DURING the next half century, the French Government and noblesse, occupied in the disastrous civil wars, had no thought whatever of Canada. The generation which knew Cartier had passed away; that of Champlain had not come. Yet, through all these evil years the barques of the Breton and Norman fisher-folk swarmed upon the Banks of Newfoundland, and returned to France full-freighted with the harvest of the sea. The still more profitable trade in furs, too, became more and more an established branch of commerce between the Indians and the Frenchmen, who, building their huts on the margin of the St. Lawrence Gulf, found that, for a few trinkets, they could procure supplies of beaver and bear skins, walrus tusks, and the valuable furs of the smaller animals, such as the mink, ermine, and silver fox, then held in so much value in France. Many of these married Indian girls, acquired the Indian language and habits, and made voyages in the canoes which traded to some distance up the St. Lawrence. But the noblesse had not lost sight of the advantage of acquiring new territories and new titles by enterprises of Canadian colonization. A very abortive effort in this direction was made by the Marquis de la Roche, a Breton noble, who obtained from the king permission to found a colony in Canada. He repeated the mistake which had ruined the enterprise of Roberval. He ransacked the prisons, and brought together a company of thieves and cut-throats who were forced to embark in a small vessel, so deep-freighted with this cargo of convicts that the wretched men, leaning over the ship's side, could dip their hands in the water. By good seamanship, or good luck, they crossed the Atlantic, and reached a low stretch of sand-bank with breakers surging unceasingly over the skeleton of a wrecked ship. This was Sable Island, eighty miles off the coast of Nova Scotia. In accordance with the cruel custom of the time, La Roche landed his convict colonists on this dismal islet, while he and his sailors went m search of a suitable spot for settlement. Brit a storm from the west came on, and the tiny craft could do nothing else than run before the tempest, which speedily carried her to France. There La Roche was imprisoned by one of the rival leaders in the civil war, and, though oppressed by remorse for the fate of the unfortunates he had abandoned to almost certain starvation, could do nothing until five years later, when he was able to bring the circumstances under the notice of the king. Meanwhile, the convicts having learned to despair of La Roche's return, faced their miserable fate. The island, about three miles long, contained in its centre a small lake fed by a clear spring of fresh water. There were a number of wild cattle, the progeny either of some that had escaped from the wreck of a Spanish ship, or of some left there eighty years before by the explorer De Lery. Not a tree or shrub was to be found, but the sand-hills were covered with a coarse grass un which the wild cattle fed. Black foxes burrowed in the sand-hills; seals basked on the beach. On these they managed to subsist, eating the flesh, and clothing themselves with the skins. They contrived to construct huts with the timbers of wrecked ships, wherein, huddled together without a fire, these miserable outcasts learned to regret the warmth and shelter of the dungeons whence they had been taken. Thus they lived for five years, when a ship passing near sent a boat to the island and carried the survivors of the strange exile back to France. The king sent for them. They stood in his presence like wild men, with hair unkempt and long shaggy beards,—their only clothing the skins of beasts. They had hoarded up a quantity of valuable furs, which had been taken horn them, but were returned by the king's order, who also pardoned them and bestowed on them pensions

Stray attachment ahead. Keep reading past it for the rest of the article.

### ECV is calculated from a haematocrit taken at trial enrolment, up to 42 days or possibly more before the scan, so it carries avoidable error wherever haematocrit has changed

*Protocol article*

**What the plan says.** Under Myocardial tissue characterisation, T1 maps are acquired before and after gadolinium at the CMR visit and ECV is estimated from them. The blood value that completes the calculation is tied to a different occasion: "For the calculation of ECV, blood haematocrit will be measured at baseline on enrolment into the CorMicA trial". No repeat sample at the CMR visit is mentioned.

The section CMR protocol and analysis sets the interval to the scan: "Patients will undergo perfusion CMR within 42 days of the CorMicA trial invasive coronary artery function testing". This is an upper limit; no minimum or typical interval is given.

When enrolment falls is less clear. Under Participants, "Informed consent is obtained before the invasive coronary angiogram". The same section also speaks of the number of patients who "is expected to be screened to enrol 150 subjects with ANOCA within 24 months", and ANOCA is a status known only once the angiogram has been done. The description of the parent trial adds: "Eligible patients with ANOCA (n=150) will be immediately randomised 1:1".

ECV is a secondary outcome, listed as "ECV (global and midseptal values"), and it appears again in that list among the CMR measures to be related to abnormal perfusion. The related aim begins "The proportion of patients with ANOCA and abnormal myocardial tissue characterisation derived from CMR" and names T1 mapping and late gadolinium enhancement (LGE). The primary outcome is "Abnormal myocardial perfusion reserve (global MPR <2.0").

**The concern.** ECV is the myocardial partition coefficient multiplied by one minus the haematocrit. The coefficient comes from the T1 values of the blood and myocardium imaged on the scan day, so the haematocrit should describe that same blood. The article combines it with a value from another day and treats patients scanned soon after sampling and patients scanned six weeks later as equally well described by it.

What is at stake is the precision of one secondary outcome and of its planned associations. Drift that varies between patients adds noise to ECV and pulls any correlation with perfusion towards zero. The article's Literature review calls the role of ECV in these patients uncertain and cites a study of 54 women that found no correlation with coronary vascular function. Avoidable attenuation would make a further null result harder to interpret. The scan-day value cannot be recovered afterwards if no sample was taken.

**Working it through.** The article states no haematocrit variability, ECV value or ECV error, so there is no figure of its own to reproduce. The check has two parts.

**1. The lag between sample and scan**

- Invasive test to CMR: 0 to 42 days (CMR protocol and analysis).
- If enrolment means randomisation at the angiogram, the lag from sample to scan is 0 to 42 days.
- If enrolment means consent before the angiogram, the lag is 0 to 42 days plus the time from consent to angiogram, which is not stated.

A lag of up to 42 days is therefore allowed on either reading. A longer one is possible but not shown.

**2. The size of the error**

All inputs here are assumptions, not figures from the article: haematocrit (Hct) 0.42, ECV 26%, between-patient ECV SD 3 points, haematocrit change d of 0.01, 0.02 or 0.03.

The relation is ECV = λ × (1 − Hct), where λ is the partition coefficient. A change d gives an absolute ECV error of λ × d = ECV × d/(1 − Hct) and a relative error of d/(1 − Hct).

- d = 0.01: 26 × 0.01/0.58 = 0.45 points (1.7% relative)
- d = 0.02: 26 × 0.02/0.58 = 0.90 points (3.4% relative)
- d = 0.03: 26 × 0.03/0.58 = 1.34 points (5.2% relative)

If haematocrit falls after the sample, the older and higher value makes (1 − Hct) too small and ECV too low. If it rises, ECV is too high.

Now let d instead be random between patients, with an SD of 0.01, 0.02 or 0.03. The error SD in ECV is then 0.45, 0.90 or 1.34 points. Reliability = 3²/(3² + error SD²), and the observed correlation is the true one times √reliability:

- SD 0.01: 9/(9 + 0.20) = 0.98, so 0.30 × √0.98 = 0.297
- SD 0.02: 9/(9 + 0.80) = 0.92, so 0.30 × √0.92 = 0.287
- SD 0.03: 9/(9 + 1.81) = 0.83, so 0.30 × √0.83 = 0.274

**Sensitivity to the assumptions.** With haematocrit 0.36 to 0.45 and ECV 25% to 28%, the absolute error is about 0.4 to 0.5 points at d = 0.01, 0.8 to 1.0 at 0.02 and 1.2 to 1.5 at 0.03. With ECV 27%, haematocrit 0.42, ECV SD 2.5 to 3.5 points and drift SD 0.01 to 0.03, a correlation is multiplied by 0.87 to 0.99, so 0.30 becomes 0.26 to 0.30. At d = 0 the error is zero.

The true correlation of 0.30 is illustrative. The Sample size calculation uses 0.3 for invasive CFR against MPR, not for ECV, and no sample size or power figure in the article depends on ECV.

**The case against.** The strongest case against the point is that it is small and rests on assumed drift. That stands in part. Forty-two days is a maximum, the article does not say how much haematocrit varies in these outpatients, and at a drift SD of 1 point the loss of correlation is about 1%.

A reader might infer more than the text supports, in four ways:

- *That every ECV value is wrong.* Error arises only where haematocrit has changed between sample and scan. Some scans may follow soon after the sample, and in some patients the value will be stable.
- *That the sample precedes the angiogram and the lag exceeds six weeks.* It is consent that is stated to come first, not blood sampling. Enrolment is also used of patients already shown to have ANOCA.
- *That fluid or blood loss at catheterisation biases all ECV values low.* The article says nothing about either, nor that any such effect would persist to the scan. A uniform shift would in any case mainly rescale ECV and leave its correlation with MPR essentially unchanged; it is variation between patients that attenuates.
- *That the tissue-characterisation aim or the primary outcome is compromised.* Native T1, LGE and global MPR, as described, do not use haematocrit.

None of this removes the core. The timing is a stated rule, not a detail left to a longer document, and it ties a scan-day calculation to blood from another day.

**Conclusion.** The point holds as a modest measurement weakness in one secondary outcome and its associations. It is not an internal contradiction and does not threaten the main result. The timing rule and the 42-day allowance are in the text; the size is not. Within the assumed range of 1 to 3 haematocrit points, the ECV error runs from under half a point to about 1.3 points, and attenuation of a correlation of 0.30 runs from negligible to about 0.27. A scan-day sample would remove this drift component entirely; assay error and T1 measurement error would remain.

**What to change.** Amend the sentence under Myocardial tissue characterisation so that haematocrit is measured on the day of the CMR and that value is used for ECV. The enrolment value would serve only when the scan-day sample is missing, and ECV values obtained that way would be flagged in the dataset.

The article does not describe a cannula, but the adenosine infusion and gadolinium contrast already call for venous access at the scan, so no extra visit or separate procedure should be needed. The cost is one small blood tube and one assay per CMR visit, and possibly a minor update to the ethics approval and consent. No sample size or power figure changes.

Once more a seaman from St. Malo undertook the attempt at settlement. Pontgrave of St. Malo, with the aid of Chauvin, a captain in the royal navy, obtained a monopoly of the fur trade on condition that they should found a colony. Their only thought was of the trade; as to the colony, they brought out some sixteen persons in 1599, for whom they built a depot under the shadow of the gloomy, inaccessible hill-sides at the outlet of the Saguenay. Here a stone house was built, the first erected in Canada. But the colonists were utterly deficient in self-help .and energy. Unable to face the horrors of winter in that dismal region, several of them died of cold and exposure; the rest, preserved by the charity of the Indians, were afterwards carried back to France.